Why Procurement Should (Often) Embrace the New

Do you want to be the first customer of a start-up firm?

Do you want to be the first organisation to try a brand new product or service from an existing supplier?

Do you want to be a “beta test” site for some exciting new software?

These are interesting questions that many procurement people and their organisations face fairly regularly. In some cases, the answer might be obvious. If the start-up firm is called Del-Boy Motors Ltd then they may be best avoided. Equally, if a long-term supplier announces an innovation that will revolutionise your industry and gives you the chance to have unique access to it for two years, then you would be stupid to turn it down. Although we suspect some firms and buyers would do so if it was 2% more expensive than the current product ...

But in most cases, the decision is less clear-cut. In such tricky cases, where pros and cons have to be balanced, procurement people in our experience have tended to err on the side of caution. Let somebody else try this out and make sure it works, is probably the dominant way of thinking. And being bold can come with a cost – in the change itself and implementation of a new supplier or product.

In the public sector, this caution is even more widespread. Although there have been positive moves in the UK in recent years  (and let’s give ex Minister Francis Maude some credit for trying the change the culture here), often new firms or new products just did not get a chance in the public sector because of risk-aversion and a process which discriminated against the new.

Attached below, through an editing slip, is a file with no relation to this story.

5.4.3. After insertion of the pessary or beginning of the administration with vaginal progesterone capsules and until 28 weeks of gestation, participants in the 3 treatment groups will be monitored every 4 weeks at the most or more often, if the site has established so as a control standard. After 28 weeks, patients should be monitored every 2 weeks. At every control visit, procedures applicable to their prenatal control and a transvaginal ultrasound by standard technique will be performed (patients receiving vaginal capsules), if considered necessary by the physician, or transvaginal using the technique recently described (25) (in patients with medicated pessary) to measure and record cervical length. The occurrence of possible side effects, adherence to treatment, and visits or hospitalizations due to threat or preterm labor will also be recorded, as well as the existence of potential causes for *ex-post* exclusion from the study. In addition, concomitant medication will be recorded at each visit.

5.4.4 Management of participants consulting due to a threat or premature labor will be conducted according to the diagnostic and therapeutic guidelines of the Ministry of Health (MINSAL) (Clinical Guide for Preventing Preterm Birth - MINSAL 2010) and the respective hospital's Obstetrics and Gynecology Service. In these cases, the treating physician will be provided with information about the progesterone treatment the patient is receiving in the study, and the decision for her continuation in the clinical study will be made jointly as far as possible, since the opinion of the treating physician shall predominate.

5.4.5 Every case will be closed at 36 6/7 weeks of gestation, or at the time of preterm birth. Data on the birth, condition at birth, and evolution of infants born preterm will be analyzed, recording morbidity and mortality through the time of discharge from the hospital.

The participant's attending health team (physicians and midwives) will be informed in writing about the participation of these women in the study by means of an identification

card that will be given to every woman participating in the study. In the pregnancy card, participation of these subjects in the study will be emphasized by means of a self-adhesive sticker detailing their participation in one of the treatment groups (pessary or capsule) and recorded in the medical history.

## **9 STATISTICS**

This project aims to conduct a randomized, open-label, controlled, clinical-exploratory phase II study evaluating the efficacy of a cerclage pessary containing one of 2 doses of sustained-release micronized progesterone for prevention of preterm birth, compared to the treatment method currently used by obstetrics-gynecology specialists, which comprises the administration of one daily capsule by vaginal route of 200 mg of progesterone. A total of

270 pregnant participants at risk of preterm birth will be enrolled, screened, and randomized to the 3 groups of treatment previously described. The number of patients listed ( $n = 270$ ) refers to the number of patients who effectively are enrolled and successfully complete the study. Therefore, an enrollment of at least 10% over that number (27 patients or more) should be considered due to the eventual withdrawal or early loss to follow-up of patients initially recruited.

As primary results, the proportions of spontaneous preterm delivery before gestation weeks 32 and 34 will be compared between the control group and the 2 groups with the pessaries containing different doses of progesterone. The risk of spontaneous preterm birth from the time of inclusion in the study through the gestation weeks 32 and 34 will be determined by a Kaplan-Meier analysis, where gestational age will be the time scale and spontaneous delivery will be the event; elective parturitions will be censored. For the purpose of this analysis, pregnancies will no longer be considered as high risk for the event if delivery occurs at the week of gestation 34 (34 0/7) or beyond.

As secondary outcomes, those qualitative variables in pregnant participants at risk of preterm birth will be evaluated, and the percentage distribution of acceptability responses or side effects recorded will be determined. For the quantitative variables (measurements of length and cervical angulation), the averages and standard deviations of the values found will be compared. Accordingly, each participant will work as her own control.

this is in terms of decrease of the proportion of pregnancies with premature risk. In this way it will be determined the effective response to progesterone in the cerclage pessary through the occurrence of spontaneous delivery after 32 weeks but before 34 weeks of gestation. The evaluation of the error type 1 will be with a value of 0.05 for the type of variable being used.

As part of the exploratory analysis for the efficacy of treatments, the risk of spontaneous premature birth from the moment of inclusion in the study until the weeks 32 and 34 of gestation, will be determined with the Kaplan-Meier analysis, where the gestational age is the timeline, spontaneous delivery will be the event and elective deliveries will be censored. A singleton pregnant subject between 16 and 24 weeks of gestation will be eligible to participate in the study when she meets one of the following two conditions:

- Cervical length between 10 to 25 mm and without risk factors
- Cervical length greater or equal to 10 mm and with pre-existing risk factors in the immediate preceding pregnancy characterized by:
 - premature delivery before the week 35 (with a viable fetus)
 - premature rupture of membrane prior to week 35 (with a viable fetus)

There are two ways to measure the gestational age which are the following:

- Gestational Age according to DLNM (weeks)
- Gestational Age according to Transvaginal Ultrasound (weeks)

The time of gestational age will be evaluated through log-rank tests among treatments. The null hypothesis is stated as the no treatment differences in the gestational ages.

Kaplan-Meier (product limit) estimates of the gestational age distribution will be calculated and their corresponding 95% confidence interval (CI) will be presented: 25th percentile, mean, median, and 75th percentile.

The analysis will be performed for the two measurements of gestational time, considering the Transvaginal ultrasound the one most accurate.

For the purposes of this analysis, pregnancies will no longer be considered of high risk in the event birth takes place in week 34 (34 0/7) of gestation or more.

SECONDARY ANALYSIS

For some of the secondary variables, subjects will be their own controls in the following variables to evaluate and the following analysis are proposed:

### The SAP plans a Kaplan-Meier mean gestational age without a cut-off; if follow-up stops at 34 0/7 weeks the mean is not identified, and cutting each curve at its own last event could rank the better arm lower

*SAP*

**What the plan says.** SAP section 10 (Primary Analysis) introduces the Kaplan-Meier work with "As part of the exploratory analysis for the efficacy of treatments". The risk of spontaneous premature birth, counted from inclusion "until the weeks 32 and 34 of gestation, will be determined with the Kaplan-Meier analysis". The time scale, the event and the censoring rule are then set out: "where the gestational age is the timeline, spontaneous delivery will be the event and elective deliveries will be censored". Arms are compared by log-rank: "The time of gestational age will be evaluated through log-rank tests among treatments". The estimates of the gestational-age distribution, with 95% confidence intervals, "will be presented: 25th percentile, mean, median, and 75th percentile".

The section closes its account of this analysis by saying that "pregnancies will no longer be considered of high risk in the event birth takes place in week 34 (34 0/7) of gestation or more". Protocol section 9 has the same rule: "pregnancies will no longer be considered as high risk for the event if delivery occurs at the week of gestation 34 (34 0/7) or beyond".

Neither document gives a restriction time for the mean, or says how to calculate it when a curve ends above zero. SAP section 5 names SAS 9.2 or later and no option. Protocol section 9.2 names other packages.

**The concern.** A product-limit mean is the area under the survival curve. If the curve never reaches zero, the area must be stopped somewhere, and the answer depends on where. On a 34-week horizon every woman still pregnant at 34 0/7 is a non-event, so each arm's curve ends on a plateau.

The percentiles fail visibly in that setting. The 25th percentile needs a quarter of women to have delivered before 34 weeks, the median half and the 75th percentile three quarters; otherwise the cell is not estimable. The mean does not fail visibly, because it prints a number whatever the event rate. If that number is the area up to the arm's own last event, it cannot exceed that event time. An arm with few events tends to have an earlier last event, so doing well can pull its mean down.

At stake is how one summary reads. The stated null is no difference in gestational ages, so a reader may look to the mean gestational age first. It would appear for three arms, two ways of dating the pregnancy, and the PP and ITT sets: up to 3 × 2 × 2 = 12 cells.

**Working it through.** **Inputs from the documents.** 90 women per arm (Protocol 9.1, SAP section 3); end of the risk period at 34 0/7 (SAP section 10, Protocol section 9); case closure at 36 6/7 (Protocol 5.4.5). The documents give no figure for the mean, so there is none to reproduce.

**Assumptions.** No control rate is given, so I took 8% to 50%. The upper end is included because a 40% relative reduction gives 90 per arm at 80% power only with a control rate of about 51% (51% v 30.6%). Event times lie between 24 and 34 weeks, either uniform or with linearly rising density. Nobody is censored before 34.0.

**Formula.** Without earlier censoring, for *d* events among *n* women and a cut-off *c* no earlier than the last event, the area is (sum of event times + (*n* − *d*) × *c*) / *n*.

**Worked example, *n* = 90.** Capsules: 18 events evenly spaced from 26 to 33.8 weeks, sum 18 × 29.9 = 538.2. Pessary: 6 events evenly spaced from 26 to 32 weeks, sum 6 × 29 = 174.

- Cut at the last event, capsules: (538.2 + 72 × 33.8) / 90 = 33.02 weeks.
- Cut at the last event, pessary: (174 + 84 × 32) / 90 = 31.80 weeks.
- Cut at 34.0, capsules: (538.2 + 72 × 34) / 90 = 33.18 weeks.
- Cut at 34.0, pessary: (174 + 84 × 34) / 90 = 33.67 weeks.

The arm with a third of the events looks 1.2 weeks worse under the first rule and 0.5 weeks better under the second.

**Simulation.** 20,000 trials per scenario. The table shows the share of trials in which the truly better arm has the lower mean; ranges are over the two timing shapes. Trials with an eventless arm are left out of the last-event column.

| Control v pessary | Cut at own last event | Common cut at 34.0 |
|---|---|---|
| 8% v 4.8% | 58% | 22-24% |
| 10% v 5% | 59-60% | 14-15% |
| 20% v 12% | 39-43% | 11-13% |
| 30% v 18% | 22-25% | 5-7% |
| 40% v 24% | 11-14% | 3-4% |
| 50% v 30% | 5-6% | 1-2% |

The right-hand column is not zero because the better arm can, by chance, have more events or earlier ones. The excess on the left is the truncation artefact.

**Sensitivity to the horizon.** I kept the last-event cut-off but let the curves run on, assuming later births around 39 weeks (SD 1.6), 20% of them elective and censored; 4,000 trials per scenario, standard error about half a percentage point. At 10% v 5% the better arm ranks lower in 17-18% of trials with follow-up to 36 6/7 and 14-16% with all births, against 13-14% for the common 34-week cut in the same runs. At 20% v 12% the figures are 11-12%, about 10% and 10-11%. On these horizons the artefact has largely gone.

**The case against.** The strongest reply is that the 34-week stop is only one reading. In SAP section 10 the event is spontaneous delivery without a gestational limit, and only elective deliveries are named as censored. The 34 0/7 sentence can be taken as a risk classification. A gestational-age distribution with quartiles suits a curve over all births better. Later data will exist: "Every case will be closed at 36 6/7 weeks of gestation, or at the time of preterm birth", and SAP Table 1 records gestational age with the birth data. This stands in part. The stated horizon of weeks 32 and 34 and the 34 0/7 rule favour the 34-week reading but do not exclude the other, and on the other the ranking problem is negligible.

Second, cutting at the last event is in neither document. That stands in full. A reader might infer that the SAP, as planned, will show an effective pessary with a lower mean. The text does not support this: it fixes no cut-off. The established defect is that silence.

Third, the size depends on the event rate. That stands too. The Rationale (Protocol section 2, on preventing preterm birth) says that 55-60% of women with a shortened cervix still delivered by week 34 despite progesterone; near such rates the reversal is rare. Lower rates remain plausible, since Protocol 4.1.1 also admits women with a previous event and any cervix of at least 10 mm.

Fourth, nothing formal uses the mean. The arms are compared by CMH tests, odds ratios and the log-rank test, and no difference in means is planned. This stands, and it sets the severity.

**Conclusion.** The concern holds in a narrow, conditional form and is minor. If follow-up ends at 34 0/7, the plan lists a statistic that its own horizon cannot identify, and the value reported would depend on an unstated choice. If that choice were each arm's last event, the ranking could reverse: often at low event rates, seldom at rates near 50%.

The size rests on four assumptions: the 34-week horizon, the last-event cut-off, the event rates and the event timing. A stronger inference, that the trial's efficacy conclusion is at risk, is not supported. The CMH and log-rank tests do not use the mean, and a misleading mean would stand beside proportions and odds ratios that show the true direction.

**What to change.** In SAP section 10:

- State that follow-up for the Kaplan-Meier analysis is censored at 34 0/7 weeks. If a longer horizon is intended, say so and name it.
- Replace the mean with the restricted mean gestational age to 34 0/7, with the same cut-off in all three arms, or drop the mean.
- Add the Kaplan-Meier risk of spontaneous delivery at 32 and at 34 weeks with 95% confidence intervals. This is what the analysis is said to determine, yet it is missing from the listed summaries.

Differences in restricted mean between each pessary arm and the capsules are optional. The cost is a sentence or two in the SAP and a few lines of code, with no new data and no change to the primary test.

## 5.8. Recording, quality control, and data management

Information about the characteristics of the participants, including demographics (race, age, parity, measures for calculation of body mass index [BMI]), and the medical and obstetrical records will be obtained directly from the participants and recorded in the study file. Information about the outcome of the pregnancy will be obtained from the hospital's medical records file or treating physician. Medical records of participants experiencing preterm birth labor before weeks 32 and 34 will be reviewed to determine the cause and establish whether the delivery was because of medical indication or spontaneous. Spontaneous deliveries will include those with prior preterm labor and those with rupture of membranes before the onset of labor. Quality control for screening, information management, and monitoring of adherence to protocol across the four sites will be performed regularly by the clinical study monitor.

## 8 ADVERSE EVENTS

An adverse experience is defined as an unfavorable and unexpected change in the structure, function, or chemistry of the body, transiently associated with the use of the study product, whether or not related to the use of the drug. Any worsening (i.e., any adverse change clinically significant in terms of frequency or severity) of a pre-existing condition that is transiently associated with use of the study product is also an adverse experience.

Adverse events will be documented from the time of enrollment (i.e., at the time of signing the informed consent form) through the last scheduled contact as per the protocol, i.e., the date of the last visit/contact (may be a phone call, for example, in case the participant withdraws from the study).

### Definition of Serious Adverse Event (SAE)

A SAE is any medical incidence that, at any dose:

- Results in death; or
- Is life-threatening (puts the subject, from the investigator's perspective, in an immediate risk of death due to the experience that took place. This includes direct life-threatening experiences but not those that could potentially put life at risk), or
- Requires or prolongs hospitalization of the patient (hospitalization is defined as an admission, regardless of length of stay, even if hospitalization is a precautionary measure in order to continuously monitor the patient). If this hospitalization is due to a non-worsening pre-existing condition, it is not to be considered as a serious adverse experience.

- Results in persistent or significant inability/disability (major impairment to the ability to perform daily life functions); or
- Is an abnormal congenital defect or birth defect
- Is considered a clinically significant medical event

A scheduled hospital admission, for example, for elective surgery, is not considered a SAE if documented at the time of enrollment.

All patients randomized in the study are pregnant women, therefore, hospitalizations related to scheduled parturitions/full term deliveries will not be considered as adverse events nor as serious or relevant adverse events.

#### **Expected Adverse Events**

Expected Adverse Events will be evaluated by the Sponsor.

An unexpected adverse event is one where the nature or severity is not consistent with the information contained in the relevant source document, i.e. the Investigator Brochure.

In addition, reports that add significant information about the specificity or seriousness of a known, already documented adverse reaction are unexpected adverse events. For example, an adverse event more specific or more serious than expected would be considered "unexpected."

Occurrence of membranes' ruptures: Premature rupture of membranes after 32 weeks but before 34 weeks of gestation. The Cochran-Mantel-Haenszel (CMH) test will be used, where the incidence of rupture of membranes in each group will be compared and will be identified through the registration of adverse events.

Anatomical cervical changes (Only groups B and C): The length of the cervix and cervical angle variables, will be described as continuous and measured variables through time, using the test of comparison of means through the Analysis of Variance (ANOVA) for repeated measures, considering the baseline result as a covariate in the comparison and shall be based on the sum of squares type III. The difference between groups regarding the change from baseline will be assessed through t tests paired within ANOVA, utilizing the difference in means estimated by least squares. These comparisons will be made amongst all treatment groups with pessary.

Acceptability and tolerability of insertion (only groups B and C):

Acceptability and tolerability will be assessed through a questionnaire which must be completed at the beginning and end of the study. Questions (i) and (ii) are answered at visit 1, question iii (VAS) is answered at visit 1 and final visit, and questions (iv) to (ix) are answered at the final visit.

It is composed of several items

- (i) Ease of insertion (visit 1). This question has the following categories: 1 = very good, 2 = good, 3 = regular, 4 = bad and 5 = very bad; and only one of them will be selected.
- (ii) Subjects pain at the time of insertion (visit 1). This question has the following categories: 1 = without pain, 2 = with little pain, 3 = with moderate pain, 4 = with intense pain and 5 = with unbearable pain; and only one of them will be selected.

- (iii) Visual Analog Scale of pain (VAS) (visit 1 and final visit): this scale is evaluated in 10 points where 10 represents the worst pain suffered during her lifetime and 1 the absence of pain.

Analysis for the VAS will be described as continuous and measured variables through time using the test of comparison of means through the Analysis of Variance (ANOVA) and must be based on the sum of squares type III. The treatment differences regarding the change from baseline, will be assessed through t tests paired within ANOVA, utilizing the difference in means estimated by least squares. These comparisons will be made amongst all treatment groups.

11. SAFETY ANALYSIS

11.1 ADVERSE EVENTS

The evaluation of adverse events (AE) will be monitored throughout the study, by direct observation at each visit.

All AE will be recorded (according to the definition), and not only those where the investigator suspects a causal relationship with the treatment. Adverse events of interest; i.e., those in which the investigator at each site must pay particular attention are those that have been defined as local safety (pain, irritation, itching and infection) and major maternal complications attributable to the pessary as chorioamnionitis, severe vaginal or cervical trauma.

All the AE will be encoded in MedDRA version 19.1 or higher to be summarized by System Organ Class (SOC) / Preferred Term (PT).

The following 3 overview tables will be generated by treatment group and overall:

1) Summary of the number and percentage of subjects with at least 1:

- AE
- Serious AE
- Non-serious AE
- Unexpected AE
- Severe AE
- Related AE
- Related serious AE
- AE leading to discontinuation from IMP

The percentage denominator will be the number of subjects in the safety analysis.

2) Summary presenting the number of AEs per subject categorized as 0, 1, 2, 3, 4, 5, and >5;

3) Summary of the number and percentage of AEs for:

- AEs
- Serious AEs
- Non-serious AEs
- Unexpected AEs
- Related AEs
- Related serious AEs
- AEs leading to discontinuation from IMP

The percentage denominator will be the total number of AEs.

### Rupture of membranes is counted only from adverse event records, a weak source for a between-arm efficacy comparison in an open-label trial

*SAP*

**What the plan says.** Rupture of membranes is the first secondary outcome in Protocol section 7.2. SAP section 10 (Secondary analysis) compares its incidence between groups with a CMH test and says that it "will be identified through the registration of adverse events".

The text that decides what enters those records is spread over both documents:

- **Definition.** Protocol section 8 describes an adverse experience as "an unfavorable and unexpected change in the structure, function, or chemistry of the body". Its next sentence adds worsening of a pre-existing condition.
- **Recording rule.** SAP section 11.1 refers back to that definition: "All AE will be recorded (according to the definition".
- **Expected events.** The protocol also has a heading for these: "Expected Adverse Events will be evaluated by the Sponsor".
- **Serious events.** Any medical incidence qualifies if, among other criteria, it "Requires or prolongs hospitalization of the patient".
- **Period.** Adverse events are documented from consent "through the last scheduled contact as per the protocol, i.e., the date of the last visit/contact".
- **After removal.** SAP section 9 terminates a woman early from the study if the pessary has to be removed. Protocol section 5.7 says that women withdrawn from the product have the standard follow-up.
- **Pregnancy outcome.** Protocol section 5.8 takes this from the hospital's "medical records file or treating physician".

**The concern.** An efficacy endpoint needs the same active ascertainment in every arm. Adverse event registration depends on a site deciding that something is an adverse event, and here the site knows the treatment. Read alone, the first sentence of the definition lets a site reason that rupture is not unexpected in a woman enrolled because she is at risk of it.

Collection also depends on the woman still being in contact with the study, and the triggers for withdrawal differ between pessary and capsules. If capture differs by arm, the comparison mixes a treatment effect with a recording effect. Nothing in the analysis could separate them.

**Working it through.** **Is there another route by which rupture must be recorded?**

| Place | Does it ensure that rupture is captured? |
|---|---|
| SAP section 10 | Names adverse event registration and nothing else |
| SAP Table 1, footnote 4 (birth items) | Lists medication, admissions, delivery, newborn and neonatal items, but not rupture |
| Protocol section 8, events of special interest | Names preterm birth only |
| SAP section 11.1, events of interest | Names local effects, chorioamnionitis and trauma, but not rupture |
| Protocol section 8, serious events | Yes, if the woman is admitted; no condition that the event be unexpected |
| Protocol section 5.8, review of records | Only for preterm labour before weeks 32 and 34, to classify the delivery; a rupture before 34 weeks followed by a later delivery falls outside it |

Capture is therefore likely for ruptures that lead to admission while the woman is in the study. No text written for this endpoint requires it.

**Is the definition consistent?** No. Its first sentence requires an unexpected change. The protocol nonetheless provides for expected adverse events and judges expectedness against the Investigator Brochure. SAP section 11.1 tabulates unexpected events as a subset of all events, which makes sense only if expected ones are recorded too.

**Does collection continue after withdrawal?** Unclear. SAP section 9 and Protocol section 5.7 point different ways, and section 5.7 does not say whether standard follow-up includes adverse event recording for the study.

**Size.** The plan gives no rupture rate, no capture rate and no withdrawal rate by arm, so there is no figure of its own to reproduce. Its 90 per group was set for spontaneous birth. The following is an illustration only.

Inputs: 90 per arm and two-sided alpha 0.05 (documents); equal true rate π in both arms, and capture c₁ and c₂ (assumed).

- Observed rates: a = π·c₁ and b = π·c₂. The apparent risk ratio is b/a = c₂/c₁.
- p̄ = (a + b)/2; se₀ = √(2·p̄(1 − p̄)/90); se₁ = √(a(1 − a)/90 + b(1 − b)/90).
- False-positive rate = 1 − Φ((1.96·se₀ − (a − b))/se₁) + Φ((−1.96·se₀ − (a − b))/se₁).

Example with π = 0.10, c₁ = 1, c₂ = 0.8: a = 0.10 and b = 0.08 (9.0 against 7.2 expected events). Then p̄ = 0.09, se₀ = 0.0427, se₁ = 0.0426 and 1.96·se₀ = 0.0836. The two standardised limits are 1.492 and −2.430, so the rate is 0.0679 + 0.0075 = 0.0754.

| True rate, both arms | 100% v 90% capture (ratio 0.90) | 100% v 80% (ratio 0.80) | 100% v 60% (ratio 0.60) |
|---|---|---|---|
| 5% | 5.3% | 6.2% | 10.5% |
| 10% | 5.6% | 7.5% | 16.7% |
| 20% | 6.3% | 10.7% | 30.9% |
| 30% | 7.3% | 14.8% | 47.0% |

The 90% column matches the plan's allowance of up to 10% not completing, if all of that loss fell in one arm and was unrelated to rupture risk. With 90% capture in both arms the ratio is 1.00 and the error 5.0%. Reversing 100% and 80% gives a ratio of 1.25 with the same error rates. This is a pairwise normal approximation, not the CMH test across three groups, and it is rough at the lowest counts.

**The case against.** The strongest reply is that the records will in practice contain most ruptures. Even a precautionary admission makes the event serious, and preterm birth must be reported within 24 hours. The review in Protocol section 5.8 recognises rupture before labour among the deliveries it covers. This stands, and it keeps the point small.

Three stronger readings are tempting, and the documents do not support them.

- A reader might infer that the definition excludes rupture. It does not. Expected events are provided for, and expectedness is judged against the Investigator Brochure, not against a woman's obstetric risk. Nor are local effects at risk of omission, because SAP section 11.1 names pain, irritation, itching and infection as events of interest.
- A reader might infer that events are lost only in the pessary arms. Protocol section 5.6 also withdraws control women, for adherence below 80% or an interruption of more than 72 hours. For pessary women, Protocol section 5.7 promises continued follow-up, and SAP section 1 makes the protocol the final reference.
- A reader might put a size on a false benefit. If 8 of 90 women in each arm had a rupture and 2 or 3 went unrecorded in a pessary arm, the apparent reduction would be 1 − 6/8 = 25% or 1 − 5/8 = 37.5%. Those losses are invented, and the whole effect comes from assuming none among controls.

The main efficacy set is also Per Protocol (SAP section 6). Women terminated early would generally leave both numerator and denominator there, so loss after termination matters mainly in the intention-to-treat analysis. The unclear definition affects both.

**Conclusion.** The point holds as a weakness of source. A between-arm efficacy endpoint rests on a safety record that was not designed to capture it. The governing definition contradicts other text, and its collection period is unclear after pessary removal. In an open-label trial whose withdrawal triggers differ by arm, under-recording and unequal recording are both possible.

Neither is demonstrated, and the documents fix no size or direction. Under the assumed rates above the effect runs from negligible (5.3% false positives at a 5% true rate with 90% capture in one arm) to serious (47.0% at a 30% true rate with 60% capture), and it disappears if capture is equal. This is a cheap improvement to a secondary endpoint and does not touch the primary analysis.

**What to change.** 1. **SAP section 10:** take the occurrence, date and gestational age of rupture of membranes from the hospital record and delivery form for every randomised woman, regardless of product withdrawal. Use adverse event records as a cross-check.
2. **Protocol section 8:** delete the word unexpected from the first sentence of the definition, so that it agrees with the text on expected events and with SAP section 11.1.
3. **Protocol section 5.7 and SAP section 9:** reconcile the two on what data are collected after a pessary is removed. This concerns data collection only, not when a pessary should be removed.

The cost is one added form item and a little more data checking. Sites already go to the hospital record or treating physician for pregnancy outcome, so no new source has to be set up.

But if procurement is to contribute what it can and should to our organisation, we really should be much more attuned to looking for competitive advantage, which by definition rarely comes from buying the same stuff from the same suppliers. And there are other good reasons for thinking that trying “the new” might actually be less risky than we think. That’s because a new supplier or a firm with a new product has a very strong motivation itself to make sure it works well for the client.

The reason for writing about this was a n interesting conversation we had recently with a software firm that got us thinking. The firm is launching what is in effect a “new product” that they hope many of their existing client base will buy and use. They told me that some clients were understandably cautious, no doubt worried about how the new product will work and implementation costs as we discussed above. But others were actually keen to be the first.

We know how important this is for you, so we know that if we are one of the first clients to use it will get the best possible support and service. You can’t afford for us to have a bad experience” was the comment from one obviously very smart procurement executive.

There is even more to be gained by the supplier if the user will go as far as to provide quotable references or be a “reference site”, so the supplier motivation is both to avoid negative experience and to encourage highly positive and referenceable experience and comment. So maybe, the risk is not as great as we might think. Indeed, the greater risk may come when the supplier has many customers, and resources are getting stretched.

First Voice

  1. Alun Rafique:

    Great article especially as myself and Nick are sometimes cast as Dell and Rodney…I hope it is just a height thing!

    We have found that times are changing rapidly. We aren’t the largest company but we can now count 6 FTSE 100 companies as our customers. Mainly related to how the larger companies now want to achieve real success more quickly, especially starting with Pay as you Go. We have seen they are much more readily open to look at innovative solutions.

    The public sector still seems very reluctant to look at change though. We have been told before by a local council buyer that we have more chance of changing our system then the process, even if the process was questionable. Negotiation within frameworks is still massively underused. Perhaps Brexit will shake things

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